For those whose homes were in need of a little tender loving care, shabby chic was the design style from heaven. Starting in the UK in the 1980s and spreading around the world, the style was pounced on by those who were looking for an alternative to minimalist white boxes. All of a sudden old furniture and scrubbed walls were in and we couldn’t get enough of it.
Unfortunately for those of us with decaying run down homes, the designers quickly pointed out that this new interior decorating craze had to be a fusion of shabby and chic and that mere shabby just wouldn’t do. There was a certain irony in this as the inspiration for the design came from the grand old houses of the aristocracy where items such as chintz chairs were expected not just to last for a lifetime but for several generations. In these homes faded materials and patches were signs of thrift and tradition.
The earliest shabby chic style was rather grand in manner, using large pieces of furniture to make a statement. Nowadays it has transformed, becoming softer and more feminine but still aiming to tell a history of the property or piece.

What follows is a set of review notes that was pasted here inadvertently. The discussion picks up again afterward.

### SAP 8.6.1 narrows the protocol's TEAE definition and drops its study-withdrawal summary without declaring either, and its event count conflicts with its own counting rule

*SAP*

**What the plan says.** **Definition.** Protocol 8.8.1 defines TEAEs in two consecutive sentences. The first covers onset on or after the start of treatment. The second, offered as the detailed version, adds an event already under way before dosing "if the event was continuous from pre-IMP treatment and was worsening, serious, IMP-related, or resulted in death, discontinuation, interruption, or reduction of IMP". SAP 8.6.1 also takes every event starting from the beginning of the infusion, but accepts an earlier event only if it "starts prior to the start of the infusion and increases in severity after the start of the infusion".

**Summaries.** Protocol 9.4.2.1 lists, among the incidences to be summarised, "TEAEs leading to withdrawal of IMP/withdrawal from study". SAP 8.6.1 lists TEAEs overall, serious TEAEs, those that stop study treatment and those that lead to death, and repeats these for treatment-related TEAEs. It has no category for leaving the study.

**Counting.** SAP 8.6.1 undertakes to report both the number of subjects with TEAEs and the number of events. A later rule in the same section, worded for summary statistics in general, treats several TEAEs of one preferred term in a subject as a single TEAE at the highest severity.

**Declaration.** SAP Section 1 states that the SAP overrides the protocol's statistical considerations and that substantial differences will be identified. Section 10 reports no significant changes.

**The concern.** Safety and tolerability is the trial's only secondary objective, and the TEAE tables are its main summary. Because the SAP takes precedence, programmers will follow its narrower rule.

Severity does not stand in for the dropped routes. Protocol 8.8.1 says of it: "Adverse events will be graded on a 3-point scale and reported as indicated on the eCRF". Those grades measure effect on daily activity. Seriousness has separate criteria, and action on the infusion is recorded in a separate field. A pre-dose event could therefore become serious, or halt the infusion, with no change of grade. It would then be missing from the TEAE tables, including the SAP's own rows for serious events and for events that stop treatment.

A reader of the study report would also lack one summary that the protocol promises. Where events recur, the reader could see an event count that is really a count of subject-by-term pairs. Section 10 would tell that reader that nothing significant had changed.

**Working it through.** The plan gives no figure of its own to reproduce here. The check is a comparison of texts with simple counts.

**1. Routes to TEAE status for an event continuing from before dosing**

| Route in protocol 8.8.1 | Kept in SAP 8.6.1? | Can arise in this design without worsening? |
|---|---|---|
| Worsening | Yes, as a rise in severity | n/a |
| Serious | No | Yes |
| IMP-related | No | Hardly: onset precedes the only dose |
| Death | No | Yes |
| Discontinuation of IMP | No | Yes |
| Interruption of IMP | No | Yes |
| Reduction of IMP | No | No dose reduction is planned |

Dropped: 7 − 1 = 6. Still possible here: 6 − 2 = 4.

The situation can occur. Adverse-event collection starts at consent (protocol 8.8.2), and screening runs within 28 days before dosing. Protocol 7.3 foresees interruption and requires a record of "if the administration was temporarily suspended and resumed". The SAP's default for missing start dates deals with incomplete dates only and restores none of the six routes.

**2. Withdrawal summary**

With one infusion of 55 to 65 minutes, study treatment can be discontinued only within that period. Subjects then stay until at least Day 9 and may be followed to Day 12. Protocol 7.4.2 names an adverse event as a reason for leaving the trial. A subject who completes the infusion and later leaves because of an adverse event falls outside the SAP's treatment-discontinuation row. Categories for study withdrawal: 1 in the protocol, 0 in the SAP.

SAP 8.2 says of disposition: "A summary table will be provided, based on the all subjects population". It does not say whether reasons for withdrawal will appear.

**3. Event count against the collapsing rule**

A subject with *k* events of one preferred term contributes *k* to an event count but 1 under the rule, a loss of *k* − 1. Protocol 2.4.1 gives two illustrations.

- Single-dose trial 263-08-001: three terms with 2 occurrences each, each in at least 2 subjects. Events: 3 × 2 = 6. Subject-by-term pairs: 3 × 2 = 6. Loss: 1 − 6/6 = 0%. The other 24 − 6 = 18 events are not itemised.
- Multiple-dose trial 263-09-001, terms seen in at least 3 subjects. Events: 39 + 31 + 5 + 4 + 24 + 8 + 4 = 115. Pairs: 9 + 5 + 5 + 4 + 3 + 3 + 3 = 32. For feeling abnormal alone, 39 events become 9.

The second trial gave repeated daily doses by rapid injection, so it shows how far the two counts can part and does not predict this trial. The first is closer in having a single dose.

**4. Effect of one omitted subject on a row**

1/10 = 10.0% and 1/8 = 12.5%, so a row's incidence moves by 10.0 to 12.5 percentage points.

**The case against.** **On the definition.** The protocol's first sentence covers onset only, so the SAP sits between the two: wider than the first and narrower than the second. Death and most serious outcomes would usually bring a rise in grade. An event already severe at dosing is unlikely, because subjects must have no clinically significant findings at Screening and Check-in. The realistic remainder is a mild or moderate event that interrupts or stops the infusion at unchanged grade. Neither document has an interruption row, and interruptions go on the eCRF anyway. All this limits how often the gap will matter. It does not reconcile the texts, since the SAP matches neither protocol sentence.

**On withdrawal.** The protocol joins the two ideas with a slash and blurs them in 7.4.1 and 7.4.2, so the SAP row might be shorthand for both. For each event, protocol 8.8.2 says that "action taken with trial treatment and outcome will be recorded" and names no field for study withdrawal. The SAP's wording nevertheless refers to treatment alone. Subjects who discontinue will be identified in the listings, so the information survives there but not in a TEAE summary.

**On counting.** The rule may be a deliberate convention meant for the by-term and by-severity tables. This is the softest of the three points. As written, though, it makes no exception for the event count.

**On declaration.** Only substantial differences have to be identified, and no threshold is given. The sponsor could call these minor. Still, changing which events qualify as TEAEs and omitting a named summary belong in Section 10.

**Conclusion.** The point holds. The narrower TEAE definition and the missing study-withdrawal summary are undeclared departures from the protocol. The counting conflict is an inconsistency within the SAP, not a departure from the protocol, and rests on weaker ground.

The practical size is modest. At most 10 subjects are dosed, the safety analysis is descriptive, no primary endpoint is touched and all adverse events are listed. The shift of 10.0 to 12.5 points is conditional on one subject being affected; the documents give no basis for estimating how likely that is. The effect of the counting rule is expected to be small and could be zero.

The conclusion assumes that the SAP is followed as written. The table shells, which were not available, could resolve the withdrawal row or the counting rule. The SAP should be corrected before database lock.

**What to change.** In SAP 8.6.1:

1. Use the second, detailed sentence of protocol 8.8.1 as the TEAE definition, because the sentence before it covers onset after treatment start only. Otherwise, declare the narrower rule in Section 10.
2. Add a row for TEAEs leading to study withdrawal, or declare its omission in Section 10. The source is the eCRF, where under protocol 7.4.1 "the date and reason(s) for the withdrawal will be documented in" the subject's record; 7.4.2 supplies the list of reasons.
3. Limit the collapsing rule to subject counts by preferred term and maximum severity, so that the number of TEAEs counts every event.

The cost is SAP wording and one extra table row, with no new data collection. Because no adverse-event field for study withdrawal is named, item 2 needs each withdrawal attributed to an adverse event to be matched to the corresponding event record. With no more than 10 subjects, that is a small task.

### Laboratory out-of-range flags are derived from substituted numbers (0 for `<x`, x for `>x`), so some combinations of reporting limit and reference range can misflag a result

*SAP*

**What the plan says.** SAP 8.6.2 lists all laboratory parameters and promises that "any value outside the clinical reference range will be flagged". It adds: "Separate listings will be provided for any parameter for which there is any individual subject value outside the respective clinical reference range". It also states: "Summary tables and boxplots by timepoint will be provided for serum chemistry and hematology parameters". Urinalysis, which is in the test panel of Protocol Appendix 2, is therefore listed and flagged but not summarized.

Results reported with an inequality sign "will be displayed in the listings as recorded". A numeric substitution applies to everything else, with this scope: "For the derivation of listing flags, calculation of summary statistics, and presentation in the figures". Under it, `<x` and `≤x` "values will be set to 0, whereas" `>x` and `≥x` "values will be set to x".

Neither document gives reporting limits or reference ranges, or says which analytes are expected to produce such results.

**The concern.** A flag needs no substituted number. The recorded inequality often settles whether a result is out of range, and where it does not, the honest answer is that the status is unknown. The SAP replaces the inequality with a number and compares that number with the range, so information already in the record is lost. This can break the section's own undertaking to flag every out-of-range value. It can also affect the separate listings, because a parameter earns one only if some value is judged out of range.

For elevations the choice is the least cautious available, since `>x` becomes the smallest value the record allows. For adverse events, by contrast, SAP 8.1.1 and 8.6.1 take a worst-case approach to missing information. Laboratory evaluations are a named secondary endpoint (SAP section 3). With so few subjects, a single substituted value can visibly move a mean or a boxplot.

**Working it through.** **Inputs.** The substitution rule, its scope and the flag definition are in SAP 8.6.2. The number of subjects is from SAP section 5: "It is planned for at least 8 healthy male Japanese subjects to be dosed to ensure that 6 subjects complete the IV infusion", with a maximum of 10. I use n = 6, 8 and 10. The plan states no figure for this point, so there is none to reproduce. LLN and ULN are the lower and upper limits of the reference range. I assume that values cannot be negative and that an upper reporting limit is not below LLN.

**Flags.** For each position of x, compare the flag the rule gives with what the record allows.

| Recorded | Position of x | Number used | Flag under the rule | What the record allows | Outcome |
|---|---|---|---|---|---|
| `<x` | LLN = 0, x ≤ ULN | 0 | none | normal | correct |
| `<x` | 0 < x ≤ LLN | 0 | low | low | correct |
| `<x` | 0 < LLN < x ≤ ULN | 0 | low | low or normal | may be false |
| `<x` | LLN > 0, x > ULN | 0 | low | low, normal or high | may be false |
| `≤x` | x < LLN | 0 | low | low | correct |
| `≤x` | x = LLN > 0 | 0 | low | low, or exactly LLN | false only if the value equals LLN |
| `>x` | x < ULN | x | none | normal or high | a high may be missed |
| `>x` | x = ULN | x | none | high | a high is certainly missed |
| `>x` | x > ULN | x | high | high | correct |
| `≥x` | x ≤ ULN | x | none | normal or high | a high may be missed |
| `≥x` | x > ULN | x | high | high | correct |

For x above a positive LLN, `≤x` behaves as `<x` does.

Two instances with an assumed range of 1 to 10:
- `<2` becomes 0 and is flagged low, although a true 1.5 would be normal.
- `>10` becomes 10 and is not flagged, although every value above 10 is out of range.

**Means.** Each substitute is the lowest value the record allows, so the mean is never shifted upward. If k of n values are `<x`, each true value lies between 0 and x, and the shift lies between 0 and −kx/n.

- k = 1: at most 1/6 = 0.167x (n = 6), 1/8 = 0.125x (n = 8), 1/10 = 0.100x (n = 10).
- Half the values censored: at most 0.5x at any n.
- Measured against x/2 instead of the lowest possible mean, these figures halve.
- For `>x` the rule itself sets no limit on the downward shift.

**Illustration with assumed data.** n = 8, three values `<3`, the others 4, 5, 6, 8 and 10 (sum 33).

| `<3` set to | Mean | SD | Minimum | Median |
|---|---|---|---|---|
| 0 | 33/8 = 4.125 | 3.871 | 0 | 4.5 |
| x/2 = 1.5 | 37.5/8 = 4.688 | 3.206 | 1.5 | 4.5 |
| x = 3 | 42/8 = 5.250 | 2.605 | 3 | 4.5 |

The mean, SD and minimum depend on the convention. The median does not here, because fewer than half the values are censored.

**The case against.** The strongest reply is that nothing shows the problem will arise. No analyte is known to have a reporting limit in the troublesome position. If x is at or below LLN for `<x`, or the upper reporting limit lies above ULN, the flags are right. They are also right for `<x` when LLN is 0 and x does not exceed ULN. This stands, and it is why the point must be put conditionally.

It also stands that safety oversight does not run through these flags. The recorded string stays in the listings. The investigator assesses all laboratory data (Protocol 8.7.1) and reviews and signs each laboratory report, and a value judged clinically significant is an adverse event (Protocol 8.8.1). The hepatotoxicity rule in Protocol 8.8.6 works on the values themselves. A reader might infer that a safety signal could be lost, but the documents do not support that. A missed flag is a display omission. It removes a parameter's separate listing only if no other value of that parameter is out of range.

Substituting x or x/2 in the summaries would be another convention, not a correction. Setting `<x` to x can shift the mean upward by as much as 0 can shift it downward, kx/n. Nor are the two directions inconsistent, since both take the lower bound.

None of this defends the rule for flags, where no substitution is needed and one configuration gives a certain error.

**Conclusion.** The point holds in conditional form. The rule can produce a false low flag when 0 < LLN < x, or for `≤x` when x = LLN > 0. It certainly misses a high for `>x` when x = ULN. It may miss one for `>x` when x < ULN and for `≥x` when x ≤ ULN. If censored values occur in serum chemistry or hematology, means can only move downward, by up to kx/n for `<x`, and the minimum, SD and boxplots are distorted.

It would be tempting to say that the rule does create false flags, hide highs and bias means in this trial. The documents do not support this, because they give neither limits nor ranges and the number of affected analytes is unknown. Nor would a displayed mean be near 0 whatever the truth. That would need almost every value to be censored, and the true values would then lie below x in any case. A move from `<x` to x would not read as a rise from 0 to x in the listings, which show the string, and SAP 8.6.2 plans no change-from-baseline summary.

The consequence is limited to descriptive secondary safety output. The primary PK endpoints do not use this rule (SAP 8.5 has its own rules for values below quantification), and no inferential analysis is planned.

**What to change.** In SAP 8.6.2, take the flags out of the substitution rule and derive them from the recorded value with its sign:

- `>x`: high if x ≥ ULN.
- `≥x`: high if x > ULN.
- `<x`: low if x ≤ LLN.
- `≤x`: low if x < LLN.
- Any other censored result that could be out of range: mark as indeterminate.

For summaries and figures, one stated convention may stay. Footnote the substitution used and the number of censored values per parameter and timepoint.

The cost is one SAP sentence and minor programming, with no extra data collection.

When decorating your home in this style the easiest place to start, particularly in an older home, is with the walls. Often you will find that they have had a succession of paints or papers. Carefully peeling layers of these back allows you to expose the history of the house and the changing styles that it has experienced. However, this layer peeling should be done by an interior designer or someone with an artistic touch. Mere ripping of paper can just leave your home looking like a building site.
Often the wall layer will provide the inspiration for the colour balance …